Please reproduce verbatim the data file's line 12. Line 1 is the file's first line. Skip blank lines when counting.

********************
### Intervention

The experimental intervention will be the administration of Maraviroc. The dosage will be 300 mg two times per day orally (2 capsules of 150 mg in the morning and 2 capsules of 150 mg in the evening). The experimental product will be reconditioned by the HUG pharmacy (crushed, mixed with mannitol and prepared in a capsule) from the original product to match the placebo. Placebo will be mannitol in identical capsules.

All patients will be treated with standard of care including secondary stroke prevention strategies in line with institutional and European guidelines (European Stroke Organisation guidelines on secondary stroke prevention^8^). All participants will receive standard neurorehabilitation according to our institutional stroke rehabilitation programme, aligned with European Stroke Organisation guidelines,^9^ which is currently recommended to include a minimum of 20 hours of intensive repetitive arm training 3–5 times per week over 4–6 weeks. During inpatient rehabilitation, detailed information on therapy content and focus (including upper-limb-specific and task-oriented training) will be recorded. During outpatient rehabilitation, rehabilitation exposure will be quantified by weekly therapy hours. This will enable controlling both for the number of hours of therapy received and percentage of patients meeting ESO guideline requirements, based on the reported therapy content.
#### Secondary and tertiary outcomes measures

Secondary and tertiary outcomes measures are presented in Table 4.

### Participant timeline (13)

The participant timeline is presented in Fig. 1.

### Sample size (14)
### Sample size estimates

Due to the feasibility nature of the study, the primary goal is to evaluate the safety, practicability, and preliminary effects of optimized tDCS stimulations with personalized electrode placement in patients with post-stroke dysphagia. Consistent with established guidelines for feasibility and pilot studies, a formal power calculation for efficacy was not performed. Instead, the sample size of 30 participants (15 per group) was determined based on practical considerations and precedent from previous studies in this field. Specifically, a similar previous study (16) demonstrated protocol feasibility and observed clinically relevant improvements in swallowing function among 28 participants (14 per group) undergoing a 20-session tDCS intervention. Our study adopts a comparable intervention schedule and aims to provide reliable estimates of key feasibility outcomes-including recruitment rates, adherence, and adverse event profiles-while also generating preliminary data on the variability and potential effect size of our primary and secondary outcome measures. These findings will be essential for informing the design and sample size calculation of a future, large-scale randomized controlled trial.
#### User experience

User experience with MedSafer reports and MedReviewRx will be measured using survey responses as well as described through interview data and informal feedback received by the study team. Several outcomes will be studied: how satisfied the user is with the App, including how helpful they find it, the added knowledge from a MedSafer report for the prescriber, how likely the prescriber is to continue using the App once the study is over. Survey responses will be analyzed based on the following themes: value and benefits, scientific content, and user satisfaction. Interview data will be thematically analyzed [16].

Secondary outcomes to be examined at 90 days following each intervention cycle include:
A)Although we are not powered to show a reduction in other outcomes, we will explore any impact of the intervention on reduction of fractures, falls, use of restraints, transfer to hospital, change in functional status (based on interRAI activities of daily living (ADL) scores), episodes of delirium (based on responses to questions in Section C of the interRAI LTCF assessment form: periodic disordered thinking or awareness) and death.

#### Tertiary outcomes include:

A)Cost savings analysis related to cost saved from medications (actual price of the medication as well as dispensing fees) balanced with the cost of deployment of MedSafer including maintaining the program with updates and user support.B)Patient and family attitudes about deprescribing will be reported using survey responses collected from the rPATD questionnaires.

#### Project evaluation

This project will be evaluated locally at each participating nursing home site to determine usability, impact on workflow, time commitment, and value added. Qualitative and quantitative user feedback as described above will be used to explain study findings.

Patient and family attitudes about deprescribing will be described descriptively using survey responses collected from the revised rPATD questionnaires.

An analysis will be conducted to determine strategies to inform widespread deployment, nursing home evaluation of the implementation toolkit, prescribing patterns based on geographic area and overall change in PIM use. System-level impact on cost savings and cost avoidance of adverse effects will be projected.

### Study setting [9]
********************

User experience with MedSafer reports and MedReviewRx will be measured using survey responses as well as described through interview data and informal feedback received by the study team. Several outcomes will be studied: how satisfied the user is with the App, including how helpful they find it, the added knowledge from a MedSafer report for the prescriber, how likely the prescriber is to continue using the App once the study is over. Survey responses will be analyzed based on the following themes: value and benefits, scientific content, and user satisfaction. Interview data will be thematically analyzed [16].